As you already know, the volume is calculated as follows:
Volume = Weights x Sets x Reps
With this in mind, we can reduce either the weight or the total number of repetitions by 50%. It doesn’t necessarily have to be a 50% reduction, any other combination is possible that ultimately reduces the volume by about 50%.
Like everything in life, everything has its advantages and disadvantages.
Let’s take a closer look at two possible extremes:
a.) Reduction: weight = 50% | Total repetitions = 0%
With that approach, you’ll have the greatest regeneration of the tendons, ligaments, and joints (passive structures), as peak loads are significantly reduced. Anyhow, the disadvantage that comes by is a difficult re-entry into your “normal” training, because during the deload week you weaned your body off from heavy weights.
This is an approach especially suited for someone who finds bigger problems with his passive structures but has no problems returning into the old training routine at the end of a mesocycle.
However, if you quickly wean yourself off and joint pain is a foreign concept to you, perhaps another approach would be more appropriate.
b.) Reduction: Weight = 0% | Total repetitions = 50%
In contrast, the re-entry is obviously easier, since you keep using the exact same weights. However, the peak loads on the joints and Co. are not significantly reduced (due to the heavy weight) which leaves us with a lack of regeneration for the passive structures.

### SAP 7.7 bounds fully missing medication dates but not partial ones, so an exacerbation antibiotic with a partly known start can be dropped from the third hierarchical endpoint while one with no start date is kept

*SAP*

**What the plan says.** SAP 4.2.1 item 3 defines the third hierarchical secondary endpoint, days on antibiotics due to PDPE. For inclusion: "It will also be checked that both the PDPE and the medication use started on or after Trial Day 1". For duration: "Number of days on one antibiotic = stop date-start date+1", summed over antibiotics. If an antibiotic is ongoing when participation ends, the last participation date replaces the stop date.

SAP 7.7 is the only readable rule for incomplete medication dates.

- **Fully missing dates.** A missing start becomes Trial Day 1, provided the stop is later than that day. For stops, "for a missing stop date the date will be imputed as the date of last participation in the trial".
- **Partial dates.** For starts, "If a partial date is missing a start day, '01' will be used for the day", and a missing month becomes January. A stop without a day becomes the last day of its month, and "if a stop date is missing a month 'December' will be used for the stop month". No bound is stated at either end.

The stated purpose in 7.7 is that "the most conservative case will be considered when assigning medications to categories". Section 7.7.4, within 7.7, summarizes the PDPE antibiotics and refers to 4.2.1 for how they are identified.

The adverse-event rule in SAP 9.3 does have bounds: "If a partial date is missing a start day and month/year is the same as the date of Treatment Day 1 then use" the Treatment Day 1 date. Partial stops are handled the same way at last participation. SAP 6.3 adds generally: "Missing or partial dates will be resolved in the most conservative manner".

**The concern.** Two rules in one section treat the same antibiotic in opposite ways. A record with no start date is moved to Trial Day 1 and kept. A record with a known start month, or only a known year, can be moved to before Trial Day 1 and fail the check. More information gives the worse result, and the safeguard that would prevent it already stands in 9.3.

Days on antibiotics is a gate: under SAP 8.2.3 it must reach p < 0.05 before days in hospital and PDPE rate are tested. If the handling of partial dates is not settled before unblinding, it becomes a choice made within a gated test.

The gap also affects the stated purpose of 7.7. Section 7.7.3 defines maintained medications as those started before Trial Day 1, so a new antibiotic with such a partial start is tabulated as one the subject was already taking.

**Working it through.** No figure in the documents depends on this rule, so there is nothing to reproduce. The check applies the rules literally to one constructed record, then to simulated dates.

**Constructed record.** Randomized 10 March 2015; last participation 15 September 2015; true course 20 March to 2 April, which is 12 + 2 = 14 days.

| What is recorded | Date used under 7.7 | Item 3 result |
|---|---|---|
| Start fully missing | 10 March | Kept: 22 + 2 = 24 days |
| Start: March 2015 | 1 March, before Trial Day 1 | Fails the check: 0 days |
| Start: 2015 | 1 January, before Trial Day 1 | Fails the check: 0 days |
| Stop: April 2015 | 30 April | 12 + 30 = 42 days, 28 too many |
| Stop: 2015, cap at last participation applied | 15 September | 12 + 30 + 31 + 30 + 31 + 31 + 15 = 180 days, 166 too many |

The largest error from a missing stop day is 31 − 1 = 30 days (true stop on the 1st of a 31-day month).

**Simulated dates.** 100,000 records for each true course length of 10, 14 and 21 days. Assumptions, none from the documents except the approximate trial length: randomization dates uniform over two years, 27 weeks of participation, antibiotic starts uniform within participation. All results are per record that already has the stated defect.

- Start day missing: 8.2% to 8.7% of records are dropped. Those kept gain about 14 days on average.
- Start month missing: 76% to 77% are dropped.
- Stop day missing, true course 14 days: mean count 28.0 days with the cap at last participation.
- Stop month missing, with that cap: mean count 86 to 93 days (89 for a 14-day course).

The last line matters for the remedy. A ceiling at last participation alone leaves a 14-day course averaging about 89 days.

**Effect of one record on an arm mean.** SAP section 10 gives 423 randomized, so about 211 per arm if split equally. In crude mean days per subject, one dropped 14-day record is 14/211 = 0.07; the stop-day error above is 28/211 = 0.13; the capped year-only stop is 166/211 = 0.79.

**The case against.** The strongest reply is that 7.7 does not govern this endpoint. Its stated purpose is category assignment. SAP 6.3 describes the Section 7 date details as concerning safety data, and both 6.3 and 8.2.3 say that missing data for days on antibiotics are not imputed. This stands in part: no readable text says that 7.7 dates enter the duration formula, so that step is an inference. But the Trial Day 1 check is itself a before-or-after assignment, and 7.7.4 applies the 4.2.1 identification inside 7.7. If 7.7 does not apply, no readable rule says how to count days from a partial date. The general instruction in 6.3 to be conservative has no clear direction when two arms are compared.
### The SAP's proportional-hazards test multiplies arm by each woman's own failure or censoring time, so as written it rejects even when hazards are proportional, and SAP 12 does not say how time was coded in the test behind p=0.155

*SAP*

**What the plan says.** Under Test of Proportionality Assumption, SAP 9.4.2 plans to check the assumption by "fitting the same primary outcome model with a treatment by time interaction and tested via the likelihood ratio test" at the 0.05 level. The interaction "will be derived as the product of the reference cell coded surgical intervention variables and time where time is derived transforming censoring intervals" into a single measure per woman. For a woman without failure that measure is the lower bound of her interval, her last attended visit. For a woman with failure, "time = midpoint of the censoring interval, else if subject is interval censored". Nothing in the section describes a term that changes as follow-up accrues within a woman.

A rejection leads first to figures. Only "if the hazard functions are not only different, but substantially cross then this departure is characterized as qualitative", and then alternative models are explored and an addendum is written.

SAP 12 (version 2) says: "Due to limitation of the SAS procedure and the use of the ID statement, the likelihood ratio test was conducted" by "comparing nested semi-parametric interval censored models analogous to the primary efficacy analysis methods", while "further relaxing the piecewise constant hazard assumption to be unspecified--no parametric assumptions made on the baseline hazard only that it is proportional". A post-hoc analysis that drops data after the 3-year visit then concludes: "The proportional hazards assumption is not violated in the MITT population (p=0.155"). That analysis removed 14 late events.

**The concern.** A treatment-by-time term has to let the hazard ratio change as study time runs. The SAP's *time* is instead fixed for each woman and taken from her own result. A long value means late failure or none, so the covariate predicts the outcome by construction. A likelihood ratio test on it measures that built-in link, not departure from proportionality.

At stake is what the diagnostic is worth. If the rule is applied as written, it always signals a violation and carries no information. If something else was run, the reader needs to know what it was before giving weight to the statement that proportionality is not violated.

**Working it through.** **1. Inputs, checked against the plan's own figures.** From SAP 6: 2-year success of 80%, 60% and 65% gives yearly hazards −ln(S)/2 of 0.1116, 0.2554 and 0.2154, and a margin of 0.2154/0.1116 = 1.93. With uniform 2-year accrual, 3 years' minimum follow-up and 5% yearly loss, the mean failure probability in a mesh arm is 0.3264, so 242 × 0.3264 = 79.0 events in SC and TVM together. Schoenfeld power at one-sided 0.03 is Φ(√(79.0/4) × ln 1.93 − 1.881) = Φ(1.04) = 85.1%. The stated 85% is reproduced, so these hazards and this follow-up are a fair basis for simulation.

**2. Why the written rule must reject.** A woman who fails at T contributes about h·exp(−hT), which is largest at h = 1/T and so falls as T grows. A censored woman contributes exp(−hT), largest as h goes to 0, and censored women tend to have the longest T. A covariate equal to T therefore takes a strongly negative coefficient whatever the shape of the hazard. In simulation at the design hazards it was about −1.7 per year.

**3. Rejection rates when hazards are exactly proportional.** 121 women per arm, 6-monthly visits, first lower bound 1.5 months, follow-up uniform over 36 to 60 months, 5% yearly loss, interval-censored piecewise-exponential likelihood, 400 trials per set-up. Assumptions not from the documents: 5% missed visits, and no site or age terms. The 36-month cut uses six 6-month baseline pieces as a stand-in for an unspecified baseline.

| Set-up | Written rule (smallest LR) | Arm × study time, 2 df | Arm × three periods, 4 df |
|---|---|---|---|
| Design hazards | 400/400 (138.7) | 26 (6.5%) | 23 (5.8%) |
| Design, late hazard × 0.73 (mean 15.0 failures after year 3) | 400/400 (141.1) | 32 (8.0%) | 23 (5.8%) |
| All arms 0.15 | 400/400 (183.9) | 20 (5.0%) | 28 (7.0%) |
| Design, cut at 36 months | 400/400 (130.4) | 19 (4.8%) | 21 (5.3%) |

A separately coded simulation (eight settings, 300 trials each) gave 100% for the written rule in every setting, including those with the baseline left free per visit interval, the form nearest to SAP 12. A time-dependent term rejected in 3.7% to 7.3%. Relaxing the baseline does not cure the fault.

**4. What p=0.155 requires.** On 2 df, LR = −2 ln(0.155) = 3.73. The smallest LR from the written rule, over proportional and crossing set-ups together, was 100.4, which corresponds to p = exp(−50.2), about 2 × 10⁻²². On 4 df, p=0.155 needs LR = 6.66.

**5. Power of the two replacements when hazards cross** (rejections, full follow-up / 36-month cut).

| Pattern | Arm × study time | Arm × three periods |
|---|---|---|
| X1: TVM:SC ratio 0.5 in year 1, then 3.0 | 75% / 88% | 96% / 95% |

Especially for athletes with re-entry problems or no overloading of the passive structures, this kind of deload offers a great match.
In any case, you should also reduce the load, that is, done by cutting off a few repetitions per set, so that you stay away from muscle failure.
As mentioned above, other combinations of reductions are also viable in a deload.
The tendency is to say:
The lower the weight, the greater the weaning and the better the regeneration of the passive musculoskeletal system (tendons, ligaments, and joints). However, this can make it much harder to reenter into “normal” training.
So you have to ponder very profoundly which position of the scale you want to stand and what is likely to suit your current goals and condition the best.
Of course, with a volume reduction of 50%, you always have a strong relief of the passive structures because a high volume always means a high load on your system.
By now, you have learned what a real deload should look like and under what criteria you should change the training parameters.